Just how big is big data? Internet Live Stats has this answer: Every second on January 25, 2018, for example, there were 826 Instagram photos posted, 7,910 Tweets, 64,935 Google searches, 72,441 YouTube video views, and 2,660,827 emails sent. Every second.
Every one of these actions adds to an ever-growing stream of data. In fact, Entrepreneur reports that by 2020, every person online will generate approximately 1.7 megabytes of new data every second, every day.
The study of data for insights has become an essential marketing tool. But mining the value in that data takes some skill. At Northwest Missouri State University, students in the marketing-focused Master of Business Administration (MBA) take a course titled Business Decision Analysis Tools. Topics such as linear programming cover the business analytics skills MBAs need to make the most of big data in their careers.
What Is Data-Driven Marketing?
One way to understand the value of all that data is to look at its staggering size. Consider the 1.7 megabytes per second that every person will generate in the year 2020. Thinking of that data as ones and zeros is probably not much help.
This is where equivalents come in handy. In just three seconds, those 1.7 megabytes add up to just over five megabytes. That, according to SearchStorage, is equivalent to The Complete Works of William Shakespeare. In a single day — all 86,400 seconds of it — a person will generate the equivalent of 28,800 copies of The Complete Works of William Shakespeare. This makes it a little easier to picture the vast amount of data that just one person can generate.
What Decisions Are Based on Data?
Data-driven marketing is all about using customer information (data) to predict behavior. Marketing professionals who do this skillfully can implement media buying and messaging strategies that achieve optimal results. That, of course, is good for business.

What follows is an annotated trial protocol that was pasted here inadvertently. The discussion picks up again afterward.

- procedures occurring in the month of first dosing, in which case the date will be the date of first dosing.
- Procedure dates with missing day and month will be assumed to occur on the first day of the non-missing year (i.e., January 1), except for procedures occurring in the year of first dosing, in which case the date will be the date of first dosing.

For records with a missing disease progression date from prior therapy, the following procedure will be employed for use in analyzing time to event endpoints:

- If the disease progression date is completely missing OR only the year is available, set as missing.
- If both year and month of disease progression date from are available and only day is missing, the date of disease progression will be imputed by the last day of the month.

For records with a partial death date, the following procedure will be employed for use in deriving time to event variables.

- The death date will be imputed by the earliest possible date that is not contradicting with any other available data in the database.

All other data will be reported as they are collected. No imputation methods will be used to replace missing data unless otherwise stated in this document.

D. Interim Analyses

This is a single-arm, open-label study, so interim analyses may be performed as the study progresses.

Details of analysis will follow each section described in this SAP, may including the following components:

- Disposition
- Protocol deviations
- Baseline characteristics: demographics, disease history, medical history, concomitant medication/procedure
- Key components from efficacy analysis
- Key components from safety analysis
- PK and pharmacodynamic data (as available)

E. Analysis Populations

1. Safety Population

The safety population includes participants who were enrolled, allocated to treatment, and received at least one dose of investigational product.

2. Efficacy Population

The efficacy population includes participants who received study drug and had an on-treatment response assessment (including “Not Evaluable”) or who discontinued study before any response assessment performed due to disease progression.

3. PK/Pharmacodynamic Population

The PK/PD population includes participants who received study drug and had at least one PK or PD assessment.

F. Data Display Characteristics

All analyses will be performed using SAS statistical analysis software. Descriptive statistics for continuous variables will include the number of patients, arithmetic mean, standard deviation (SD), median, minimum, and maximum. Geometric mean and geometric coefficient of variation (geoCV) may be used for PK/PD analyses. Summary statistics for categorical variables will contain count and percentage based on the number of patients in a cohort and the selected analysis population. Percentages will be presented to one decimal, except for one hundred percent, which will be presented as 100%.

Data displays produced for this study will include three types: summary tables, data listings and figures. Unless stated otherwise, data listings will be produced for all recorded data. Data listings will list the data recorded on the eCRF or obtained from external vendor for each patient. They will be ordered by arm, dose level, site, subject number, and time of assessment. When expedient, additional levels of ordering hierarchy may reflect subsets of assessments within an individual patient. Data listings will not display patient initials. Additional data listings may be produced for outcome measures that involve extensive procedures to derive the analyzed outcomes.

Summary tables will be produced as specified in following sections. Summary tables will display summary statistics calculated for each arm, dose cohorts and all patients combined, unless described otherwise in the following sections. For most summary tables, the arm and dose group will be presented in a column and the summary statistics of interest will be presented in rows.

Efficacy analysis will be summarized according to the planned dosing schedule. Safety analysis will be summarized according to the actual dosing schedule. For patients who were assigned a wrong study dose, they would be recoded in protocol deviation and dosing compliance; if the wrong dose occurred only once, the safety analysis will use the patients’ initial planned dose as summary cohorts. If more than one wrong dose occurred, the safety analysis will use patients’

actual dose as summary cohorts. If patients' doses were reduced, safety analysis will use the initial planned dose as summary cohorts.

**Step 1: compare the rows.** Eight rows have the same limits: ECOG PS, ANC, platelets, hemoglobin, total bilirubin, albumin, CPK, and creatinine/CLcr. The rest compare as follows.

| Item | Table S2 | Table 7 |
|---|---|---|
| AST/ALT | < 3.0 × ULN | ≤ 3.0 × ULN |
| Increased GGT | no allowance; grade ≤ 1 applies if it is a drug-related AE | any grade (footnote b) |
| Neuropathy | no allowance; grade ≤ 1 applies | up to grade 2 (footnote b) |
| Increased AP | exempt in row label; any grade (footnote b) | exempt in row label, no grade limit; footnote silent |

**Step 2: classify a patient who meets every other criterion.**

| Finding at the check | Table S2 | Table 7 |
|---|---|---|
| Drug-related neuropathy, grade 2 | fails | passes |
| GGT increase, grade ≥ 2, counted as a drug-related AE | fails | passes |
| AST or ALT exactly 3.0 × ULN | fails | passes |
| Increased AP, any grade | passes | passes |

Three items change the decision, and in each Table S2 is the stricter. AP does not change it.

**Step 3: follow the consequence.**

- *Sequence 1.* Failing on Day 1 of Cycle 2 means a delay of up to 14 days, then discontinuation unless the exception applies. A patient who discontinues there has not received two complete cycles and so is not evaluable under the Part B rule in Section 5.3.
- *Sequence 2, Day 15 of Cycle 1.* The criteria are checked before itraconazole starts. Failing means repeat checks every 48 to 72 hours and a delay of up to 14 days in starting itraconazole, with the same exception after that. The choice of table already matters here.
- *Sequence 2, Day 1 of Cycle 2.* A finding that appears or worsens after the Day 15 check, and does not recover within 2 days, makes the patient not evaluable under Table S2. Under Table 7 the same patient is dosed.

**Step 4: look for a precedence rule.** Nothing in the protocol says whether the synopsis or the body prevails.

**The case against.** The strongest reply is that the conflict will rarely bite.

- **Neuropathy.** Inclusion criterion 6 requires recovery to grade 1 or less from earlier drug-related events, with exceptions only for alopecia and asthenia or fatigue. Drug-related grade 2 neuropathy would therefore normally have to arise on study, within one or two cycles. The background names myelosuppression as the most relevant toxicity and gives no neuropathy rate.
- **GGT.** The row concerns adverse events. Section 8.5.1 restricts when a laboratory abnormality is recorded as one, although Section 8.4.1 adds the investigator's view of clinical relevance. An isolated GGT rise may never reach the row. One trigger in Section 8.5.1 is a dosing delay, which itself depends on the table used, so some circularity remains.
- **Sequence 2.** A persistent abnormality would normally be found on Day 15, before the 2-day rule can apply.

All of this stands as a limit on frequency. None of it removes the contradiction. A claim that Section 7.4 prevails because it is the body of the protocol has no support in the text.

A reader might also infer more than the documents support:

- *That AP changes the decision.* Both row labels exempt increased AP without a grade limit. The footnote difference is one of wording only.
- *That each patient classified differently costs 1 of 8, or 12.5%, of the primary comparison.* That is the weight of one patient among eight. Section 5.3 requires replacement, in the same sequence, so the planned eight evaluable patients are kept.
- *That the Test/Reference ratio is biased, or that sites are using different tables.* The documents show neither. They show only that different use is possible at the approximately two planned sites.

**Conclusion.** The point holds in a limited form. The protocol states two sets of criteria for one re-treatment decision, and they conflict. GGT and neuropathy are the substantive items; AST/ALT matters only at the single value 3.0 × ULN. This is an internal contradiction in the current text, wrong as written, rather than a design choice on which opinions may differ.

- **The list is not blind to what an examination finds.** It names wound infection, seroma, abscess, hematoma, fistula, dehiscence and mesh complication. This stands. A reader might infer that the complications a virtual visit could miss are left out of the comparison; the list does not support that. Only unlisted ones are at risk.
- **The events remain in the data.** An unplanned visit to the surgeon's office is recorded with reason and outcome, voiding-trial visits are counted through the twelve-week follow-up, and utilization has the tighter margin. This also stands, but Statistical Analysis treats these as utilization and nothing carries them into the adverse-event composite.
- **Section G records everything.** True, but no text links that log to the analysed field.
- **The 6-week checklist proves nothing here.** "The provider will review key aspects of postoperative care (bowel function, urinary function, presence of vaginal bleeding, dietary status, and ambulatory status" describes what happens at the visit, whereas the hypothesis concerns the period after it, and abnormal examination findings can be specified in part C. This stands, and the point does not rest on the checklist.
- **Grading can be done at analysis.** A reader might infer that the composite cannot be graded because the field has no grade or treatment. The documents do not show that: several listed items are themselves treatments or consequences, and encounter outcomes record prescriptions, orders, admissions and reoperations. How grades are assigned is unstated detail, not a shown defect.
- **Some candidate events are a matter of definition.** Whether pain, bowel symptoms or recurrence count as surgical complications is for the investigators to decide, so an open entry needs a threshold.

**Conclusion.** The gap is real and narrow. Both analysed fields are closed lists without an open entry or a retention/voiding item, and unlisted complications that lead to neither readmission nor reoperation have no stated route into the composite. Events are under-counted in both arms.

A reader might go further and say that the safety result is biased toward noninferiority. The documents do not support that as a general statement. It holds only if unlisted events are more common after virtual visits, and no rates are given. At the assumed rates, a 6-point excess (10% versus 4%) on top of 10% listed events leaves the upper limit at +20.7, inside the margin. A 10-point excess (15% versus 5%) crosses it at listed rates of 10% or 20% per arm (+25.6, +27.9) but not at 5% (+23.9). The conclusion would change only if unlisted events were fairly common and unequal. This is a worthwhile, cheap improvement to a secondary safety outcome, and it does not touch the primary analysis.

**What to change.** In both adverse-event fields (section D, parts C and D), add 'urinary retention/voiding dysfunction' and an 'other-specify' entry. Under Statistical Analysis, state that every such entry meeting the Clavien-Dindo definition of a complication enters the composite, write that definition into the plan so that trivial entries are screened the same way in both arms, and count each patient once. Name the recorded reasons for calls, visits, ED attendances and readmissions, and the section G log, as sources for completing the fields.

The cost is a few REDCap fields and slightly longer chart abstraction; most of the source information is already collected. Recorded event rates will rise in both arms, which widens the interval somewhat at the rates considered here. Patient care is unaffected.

Think back to those hundreds of Instagram posts every second. According to Omnicore, as of December 2017, a whopping 80 percent of the 800 million Instagram users live outside the United States. That information alone has a lot to tell marketing managers about, say, how to allocate ad budgets. Instagram stories are a valuable source of data as well, pointing the way to trending products and target markets.
Marketing is sometimes described as an art. Others argue that it is a science. Either way, data adds a lot to the process of understanding customer behavior.
- Who is the target audience? Data analytics can help marketers more precisely identify a target audience to deliver more relevant advertising.
- What is the best price for a product? Analytics can help a business identify the optimal price for maximum profits.
- How well is a company meeting customer needs? The quality of customer relationships can make or break a business. Data analytics can provide insight into which interactions matter most and what aspects of those interactions are most important, such as transaction speed. The more quickly customers can log into their online accounts, for example, the higher their satisfaction.
- What is the most effective way to connect with customers? Businesses that track customer engagement with Google Analytics, for example, will find that 98 percent of text messages are read. (Adding a link to that message tells a business even more — it enables measurement of the click-through rate.)
- How are visitors getting to a company’s website? Did they find what they were looking for? Collecting and analyzing information — with keywords and bounce rate, for example — helps a business see what is working and what needs attention.
The better a business understands its customers, the more effectively it can market to them. Data-driven marketing provides a deeper level of customer information than can be gained through traditional approaches to marketing. Developing strategies based on these insights can make a significant difference to a company’s profits.
Learn more about Northwest’s online MBA in Marketing program.
Internet Live Stats